InAVate – Big screens around the UK for 2012

July 31, 2008

The London 2012 organising committee has announced the roll out of the UK’s largest-ever network of public giant screens. The network will be funded by private partners and the national lottery, and will include permanent structures in the centre of six large towns around the country.

The total network will be nearer 30 LED screens by the time the 2012 Olympics arrive, but what has been interesting is the reaction of portions of the press to what is being termed the “digital wallpapering” of the UK.

Whilst the Olympic organisers argue that the screens will provide town centres with a lasting legacy from the games, opponents have drawn comparisons with George Orwell’s vision of 1984, in which the public are subjected to information 24hrs a day with no way of switching it off.

From InAVate Magazine. Click below for the original story

InAVate – Big screens around the UK for 2012

Asia.view | This is Japan |

July 24, 2008

The Economist writes about what a 50-year-old periodical tells about how the country has changed—and how it has not

THE cover is a cliché: a frothy crested wave with Mount Fuji in the background. Emblazoned on the image of Hokusai’s woodblock print from the 1830s are the words “This is Japan” and “1958”. At a hefty two kilos and 420 pages, the oversized coffee-table book was published annually by the Asahi newspaper between 1954 and 1971. Early editions came nestled in a wooden box.

The book was designed to present the emerging country to foreigners, largely to drum up business. The articles cover the spectrum of all that a Western reader might associate with Japan, from rice and kimonos to sake and shrines. Their very titles stand as totems of an earlier era: “Japan’s Ports—Past and Present”; “Iron and Steel: A Success Story”; “American Girl Finds Japan.” But while the articles appear self-conscious, the advertisements offer a more candid account of where the country was headed.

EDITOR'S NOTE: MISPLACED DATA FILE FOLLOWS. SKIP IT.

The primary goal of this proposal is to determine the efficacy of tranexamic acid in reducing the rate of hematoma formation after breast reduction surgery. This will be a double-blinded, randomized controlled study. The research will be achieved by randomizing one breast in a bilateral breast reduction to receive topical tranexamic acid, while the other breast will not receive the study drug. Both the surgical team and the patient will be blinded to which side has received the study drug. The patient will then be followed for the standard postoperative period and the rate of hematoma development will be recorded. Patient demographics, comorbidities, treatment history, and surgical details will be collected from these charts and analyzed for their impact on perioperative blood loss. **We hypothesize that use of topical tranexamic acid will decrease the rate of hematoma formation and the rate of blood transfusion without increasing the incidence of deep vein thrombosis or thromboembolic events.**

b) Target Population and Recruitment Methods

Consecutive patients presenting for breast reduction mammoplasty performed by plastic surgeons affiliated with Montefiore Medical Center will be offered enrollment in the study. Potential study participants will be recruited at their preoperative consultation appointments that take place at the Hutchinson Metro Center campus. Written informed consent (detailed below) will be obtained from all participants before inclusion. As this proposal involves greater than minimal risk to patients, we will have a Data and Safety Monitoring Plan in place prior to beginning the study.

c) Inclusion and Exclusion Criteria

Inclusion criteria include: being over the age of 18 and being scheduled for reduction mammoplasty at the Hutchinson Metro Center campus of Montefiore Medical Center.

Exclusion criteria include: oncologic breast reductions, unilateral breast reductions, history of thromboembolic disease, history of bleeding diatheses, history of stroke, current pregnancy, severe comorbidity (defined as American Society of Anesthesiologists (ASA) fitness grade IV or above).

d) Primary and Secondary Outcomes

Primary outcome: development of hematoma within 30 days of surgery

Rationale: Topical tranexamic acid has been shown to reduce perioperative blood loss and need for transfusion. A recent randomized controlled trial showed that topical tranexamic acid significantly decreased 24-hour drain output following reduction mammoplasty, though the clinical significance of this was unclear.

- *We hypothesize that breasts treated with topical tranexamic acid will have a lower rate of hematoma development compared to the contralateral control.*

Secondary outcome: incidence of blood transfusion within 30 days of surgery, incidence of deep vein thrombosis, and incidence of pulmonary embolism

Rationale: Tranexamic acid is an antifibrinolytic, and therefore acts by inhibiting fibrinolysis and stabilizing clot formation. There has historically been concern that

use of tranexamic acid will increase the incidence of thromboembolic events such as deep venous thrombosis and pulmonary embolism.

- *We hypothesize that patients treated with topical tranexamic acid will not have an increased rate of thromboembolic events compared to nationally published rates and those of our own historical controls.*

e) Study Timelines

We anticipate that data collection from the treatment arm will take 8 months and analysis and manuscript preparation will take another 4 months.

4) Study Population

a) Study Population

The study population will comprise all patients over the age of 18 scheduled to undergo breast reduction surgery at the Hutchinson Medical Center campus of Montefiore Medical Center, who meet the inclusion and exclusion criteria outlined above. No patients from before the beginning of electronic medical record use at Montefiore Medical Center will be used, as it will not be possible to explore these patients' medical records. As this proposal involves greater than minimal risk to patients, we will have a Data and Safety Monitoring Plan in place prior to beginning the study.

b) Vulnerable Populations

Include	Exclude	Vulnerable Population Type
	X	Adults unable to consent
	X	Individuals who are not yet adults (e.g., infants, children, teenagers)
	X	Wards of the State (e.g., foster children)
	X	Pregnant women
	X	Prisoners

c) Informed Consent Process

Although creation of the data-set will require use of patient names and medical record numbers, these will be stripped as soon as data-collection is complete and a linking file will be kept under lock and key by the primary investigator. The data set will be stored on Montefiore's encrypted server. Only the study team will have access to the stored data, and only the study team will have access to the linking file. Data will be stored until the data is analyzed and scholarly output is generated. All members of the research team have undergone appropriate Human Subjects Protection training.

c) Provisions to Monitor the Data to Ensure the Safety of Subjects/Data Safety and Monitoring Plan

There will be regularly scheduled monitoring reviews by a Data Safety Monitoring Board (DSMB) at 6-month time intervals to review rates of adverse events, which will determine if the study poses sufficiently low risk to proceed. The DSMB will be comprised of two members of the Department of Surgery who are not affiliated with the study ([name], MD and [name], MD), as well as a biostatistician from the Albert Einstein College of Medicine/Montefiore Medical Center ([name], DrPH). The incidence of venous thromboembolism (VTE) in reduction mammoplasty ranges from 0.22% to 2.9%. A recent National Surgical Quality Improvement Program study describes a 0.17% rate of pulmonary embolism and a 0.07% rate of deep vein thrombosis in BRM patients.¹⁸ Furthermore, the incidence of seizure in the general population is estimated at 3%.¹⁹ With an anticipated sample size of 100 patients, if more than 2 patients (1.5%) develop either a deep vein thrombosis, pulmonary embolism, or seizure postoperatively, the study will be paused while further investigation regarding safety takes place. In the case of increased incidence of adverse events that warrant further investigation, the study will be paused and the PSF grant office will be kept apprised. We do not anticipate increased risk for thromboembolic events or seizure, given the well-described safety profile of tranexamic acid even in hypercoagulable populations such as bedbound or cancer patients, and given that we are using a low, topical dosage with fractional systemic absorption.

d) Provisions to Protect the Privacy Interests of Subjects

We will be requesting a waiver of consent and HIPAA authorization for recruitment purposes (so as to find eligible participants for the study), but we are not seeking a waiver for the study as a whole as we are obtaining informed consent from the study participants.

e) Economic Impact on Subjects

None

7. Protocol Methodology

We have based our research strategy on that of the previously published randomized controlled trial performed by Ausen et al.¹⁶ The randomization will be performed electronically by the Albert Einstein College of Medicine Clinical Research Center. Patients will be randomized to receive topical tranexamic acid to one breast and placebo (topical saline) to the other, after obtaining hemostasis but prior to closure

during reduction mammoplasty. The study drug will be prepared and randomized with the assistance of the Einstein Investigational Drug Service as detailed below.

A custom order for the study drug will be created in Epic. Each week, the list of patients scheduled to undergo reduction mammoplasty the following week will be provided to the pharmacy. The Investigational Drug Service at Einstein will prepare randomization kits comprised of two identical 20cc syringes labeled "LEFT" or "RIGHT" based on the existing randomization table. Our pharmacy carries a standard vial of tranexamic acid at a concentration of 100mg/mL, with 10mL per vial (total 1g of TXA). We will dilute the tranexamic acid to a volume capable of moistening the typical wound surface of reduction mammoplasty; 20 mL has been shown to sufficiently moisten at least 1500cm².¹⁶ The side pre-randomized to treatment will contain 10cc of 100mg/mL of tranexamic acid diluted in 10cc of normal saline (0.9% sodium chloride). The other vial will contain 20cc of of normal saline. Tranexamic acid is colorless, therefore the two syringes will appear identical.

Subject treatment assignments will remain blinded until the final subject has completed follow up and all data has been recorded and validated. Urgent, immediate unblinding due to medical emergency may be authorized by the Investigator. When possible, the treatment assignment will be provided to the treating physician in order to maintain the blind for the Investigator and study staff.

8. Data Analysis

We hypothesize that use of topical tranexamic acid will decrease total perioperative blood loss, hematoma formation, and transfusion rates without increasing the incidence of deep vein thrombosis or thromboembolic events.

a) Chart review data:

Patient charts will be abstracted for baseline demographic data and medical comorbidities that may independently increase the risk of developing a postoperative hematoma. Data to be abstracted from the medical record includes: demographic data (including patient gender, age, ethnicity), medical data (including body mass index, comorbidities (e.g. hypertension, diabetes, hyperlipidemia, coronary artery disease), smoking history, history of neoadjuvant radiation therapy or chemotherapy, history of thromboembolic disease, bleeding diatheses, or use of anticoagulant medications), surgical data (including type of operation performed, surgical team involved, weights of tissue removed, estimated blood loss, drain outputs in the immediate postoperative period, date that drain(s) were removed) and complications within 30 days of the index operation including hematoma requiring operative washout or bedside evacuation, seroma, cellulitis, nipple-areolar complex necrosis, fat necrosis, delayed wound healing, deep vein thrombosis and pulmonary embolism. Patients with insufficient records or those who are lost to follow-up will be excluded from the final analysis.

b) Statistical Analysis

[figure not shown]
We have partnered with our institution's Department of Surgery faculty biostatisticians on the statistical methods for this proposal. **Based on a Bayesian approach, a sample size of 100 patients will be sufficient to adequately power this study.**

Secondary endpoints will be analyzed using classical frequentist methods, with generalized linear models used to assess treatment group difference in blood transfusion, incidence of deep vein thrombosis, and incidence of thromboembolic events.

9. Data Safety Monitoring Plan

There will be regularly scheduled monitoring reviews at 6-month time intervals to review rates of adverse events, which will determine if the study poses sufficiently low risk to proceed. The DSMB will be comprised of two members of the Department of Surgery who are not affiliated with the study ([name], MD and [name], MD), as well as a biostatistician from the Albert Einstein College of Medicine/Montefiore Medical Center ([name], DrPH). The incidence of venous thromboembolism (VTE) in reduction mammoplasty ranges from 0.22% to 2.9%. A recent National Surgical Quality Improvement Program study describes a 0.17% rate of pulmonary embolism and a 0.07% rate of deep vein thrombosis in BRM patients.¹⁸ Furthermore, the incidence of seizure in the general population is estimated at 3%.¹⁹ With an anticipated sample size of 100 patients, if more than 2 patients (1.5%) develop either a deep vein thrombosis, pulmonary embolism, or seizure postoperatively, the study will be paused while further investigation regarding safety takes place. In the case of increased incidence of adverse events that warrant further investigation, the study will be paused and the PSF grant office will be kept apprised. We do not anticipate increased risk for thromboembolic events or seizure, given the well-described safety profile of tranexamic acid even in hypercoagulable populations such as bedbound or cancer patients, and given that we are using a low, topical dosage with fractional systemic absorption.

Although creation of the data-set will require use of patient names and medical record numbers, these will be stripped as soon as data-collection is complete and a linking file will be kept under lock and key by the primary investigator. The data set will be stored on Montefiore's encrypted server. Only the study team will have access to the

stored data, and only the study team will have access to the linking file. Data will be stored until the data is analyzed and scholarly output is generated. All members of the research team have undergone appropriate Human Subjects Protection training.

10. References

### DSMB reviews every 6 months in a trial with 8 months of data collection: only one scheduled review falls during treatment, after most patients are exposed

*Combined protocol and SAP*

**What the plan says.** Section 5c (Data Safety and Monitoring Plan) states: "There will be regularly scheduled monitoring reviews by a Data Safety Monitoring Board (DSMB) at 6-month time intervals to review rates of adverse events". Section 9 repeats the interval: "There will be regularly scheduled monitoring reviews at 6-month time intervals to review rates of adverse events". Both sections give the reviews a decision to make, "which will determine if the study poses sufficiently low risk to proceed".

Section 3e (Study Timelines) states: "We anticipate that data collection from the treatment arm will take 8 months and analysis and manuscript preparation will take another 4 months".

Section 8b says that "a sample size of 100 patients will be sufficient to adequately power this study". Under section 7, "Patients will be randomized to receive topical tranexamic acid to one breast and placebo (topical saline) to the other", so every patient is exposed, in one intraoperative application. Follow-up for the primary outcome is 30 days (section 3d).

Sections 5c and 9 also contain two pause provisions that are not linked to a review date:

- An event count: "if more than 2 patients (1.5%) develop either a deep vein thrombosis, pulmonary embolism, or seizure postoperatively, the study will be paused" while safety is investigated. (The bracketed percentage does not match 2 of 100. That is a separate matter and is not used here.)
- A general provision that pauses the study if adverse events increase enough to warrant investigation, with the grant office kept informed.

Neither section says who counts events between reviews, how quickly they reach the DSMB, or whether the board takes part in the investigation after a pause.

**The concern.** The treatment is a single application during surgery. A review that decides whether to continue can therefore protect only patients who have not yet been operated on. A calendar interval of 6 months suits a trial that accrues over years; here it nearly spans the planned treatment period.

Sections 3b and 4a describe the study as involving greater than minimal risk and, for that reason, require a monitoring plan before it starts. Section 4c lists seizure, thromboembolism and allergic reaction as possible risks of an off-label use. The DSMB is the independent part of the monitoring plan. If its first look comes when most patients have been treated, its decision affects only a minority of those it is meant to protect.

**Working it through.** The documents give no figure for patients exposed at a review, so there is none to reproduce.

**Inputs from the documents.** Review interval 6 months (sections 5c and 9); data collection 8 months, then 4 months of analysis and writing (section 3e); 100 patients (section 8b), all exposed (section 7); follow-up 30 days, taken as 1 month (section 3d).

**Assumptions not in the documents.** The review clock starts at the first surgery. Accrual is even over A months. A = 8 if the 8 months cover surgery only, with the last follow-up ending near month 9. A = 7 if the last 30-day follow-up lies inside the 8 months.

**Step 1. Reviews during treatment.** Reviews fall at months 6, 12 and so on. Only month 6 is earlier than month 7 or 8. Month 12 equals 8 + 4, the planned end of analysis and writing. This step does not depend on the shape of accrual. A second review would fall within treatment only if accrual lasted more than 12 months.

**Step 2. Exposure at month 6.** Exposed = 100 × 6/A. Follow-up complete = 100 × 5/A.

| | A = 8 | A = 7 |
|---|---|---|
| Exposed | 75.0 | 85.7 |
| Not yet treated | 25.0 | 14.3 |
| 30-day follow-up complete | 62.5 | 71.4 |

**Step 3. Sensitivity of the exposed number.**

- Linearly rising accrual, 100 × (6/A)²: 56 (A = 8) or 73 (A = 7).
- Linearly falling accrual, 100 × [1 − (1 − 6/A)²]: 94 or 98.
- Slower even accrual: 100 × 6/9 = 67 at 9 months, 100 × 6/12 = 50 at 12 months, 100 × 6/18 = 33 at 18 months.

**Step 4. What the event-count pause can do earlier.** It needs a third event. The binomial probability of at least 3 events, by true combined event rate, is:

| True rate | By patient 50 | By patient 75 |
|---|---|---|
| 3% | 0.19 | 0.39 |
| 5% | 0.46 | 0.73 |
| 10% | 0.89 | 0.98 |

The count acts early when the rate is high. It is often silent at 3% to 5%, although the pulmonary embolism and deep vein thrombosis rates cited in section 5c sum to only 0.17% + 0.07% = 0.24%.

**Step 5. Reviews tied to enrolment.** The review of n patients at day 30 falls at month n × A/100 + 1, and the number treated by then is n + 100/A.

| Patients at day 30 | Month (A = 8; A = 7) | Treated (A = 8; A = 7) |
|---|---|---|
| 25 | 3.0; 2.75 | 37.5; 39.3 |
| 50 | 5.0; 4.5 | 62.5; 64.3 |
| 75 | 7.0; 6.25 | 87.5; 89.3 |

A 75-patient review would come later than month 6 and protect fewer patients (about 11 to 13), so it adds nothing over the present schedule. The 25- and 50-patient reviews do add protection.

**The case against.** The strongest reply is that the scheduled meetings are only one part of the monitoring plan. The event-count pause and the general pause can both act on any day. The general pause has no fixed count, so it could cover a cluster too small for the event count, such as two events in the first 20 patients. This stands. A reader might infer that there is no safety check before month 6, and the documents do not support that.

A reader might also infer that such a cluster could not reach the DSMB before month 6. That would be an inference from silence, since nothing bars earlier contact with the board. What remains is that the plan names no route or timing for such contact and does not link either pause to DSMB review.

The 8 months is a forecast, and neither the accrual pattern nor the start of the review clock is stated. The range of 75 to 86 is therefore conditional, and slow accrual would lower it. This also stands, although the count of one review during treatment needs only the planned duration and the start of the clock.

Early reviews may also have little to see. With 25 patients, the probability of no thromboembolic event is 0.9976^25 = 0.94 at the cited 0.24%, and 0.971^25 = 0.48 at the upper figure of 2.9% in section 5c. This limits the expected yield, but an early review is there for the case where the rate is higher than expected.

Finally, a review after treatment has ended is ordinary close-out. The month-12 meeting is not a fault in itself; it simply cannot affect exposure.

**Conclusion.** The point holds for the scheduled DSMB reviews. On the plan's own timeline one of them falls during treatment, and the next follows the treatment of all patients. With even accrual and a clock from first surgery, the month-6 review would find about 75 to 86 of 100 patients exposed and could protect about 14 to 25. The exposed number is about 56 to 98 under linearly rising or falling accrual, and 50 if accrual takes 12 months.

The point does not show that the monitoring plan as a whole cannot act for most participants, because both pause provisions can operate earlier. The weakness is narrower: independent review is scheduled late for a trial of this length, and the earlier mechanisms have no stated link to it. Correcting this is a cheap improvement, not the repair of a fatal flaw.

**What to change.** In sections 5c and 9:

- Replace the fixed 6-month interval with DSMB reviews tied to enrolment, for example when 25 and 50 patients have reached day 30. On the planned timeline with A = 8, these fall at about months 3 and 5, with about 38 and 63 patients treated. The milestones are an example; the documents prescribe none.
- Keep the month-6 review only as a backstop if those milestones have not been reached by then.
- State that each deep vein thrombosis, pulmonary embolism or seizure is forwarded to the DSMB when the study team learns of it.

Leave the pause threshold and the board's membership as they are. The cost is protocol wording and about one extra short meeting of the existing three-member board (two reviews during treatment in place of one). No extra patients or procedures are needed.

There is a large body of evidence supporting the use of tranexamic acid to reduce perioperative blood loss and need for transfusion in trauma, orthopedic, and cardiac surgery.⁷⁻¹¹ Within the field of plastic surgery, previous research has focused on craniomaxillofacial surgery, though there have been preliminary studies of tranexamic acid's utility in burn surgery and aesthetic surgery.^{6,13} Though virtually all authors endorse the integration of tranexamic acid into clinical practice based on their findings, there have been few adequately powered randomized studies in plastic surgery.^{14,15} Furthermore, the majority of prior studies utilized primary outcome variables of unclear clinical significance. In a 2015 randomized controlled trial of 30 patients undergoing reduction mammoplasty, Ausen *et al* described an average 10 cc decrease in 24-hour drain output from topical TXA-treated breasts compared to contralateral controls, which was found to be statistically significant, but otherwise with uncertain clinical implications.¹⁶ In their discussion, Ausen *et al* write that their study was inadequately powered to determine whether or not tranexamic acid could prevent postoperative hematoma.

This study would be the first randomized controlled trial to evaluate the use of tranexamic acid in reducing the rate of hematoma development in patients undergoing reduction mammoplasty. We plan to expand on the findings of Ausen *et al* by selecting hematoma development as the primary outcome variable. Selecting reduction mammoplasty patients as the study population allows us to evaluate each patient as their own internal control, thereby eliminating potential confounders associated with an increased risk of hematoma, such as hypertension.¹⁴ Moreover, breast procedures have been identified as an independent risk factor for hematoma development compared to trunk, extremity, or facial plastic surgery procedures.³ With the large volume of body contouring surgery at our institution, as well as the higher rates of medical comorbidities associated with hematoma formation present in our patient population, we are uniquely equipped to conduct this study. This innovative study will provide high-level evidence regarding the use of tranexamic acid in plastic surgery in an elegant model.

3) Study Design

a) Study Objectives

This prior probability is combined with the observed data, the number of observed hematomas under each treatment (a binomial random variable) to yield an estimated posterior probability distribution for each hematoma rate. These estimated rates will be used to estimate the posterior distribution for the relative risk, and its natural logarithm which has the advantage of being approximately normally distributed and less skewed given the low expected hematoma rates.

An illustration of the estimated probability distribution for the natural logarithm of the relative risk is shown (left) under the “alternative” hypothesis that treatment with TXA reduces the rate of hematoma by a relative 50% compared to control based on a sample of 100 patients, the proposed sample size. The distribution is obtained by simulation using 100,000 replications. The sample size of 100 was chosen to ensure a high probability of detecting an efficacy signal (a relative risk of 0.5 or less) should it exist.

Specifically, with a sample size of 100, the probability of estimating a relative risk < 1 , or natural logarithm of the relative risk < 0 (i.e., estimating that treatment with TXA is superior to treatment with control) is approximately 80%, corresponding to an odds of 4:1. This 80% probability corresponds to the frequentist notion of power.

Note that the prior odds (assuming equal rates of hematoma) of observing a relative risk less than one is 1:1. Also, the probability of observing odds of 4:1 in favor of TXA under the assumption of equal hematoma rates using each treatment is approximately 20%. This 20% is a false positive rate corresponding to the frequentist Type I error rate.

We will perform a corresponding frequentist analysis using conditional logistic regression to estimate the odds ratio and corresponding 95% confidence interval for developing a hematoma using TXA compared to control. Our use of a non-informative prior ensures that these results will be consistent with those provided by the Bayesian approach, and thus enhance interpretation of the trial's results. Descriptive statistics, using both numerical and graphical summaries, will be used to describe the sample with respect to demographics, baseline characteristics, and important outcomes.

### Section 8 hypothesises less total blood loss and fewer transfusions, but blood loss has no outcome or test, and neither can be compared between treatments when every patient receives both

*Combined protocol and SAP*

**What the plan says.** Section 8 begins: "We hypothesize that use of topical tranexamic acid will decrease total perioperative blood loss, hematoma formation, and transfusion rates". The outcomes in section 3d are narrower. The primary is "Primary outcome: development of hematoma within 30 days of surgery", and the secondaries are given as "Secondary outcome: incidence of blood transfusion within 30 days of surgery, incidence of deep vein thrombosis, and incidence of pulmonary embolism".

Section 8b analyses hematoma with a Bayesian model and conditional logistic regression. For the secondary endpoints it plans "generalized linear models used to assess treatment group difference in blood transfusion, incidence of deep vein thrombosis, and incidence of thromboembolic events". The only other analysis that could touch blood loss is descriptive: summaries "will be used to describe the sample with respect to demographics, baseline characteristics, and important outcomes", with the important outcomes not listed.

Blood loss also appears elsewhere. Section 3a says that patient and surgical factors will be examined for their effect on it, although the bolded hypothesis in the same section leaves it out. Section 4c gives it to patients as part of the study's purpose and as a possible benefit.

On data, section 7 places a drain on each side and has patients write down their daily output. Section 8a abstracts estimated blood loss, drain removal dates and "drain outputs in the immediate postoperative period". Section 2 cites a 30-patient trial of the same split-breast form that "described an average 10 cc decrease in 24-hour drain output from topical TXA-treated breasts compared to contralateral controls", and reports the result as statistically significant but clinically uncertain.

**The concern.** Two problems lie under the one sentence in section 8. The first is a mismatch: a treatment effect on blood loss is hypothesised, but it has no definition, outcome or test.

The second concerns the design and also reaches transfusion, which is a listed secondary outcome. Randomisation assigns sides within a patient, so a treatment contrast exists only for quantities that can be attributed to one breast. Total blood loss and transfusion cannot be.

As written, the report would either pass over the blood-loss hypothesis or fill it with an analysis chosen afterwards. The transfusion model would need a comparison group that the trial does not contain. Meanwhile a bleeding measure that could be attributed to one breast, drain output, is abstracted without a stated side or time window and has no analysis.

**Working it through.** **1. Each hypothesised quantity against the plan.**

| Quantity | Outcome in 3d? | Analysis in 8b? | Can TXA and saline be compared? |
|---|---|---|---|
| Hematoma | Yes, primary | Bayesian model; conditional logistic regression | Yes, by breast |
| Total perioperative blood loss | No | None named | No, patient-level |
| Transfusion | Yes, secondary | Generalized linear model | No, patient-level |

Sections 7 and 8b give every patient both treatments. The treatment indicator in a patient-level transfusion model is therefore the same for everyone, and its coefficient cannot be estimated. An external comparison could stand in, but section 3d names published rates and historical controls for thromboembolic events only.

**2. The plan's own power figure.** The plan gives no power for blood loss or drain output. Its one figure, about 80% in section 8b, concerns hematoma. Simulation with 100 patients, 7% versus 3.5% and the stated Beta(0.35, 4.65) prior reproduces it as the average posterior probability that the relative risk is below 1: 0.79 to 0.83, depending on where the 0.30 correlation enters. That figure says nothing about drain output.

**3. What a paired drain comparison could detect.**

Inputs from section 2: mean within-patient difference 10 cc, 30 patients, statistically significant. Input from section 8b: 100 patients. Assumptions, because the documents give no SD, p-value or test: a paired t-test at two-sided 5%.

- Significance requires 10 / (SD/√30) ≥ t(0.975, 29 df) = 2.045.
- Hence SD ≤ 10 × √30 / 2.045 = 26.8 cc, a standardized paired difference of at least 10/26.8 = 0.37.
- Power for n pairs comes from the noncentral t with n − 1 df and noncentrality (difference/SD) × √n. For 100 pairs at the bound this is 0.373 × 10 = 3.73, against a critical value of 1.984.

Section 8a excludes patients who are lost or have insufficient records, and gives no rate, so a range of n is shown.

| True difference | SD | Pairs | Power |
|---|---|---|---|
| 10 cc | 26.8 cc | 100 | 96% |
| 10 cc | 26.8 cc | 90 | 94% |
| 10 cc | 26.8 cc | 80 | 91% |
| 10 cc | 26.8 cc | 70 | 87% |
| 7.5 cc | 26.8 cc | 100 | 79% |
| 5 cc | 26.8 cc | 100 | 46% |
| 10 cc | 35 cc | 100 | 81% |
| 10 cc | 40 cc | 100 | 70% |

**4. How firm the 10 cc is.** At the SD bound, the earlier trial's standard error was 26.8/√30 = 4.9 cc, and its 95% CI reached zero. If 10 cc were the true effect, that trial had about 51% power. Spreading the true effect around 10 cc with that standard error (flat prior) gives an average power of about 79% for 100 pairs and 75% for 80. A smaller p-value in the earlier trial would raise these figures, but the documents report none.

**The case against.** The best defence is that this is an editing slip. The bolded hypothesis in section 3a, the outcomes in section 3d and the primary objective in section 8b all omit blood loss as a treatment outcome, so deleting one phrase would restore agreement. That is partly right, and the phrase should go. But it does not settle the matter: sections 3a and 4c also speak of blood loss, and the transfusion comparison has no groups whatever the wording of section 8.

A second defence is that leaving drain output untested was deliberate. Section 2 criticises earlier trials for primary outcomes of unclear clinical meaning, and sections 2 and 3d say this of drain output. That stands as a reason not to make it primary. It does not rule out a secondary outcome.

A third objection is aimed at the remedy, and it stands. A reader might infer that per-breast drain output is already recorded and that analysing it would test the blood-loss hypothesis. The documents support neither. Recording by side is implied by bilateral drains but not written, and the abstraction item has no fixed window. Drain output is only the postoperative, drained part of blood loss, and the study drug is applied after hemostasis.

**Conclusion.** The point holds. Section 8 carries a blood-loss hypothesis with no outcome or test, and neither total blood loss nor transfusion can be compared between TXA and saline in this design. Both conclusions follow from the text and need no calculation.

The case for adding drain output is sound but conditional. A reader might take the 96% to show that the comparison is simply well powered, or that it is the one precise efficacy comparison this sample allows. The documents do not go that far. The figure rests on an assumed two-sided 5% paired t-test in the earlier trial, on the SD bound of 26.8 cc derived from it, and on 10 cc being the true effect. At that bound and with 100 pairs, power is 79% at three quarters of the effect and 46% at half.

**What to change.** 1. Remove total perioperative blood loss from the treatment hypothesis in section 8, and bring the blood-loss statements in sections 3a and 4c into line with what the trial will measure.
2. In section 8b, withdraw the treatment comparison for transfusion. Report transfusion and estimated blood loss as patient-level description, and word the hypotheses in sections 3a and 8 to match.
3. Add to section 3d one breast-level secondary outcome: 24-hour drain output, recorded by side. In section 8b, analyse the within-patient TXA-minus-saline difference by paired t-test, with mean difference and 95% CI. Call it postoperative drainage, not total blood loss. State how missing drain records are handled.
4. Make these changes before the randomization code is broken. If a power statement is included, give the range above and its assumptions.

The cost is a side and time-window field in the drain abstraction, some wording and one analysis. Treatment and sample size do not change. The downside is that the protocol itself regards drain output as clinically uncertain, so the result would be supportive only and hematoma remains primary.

From The Economist – click below to read the full article

Asia.view | This is Japan |

LEDs Magazine – LED displays feature at Wimbledon, cricket venue

July 3, 2008


Mitsubishi screen knocks cricket fans for six

Nottinghamshire County Cricket Club’s new Diamond Vision screen made its International debut at Trent Bridge last month for the third npower Test Match between England and New Zealand.

Trent Bridge cricket ground

Architect Huw Evans of Maber Associates incorporated the 83 m2 ODQ10 Mitsubishi LED screen as an integral part of the new administrative building that adjoins the new stand at Nottingham.

The 10mm pitch Diamond Vision screen is driven at its native resolution of 864 x 960 to ensure optimum performance for both video and text. The majority of matches are non-televised and at these events the entire display operates as a traditional full-screen scoreboard. For televised events the portrait format enables a 56 m2 4:3 video picture to be displayed along with a 27 m2 abbreviated scoreboard.

Screen content is driven by a presentation system specially developed by screen installer Technographic Displays. Trent Bridge is the first cricket ground in the UK to install a Diamond Vision screen, although the system is already used at several cricket clubs in New Zealand and Australia.

Tom Paterson, Match Operations Manager at Nottinghamshire County Cricket Club with responsibility for overseeing the development of the ground, commented, "The display quality is fantastic and the TechEvent software is proving to be just as powerful, flexible and reliable as we had hoped. In fact, we have yet to explore its full potential and look forward to doing so. The screen attracted universal praise at the Test Match, with many pundits describing it as the ‘best in cricket’."

LEDs Magazine – LED displays feature at cricket venue